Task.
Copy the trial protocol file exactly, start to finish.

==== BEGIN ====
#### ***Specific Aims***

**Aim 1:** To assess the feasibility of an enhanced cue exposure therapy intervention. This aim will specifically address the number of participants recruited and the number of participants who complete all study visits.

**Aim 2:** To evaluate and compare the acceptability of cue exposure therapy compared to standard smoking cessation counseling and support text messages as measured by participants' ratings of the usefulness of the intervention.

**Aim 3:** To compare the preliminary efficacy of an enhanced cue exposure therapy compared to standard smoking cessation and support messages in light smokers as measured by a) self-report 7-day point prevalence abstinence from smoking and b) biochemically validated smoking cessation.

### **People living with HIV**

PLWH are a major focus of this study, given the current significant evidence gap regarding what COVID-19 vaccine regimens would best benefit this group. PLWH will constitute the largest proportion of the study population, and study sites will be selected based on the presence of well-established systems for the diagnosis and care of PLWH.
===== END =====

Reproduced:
#### ***Specific Aims***

**Aim 1:** To assess the feasibility of an enhanced cue exposure therapy intervention. This aim will specifically address the number of participants recruited and the number of participants who complete all study visits.

**Aim 2:** To evaluate and compare the acceptability of cue exposure therapy compared to standard smoking cessation counseling and support text messages as measured by participants' ratings of the usefulness of the intervention.

**Aim 3:** To compare the preliminary efficacy of an enhanced cue exposure therapy compared to standard smoking cessation and support messages in light smokers as measured by a) self-report 7-day point prevalence abstinence from smoking and b) biochemically validated smoking cessation.

### **People living with HIV**

PLWH are a major focus of this study, given the current significant evidence gap regarding what COVID-19 vaccine regimens would best benefit this group. PLWH will constitute the largest proportion of the study population, and study sites will be selected based on the presence of well-established systems for the diagnosis and care of PLWH.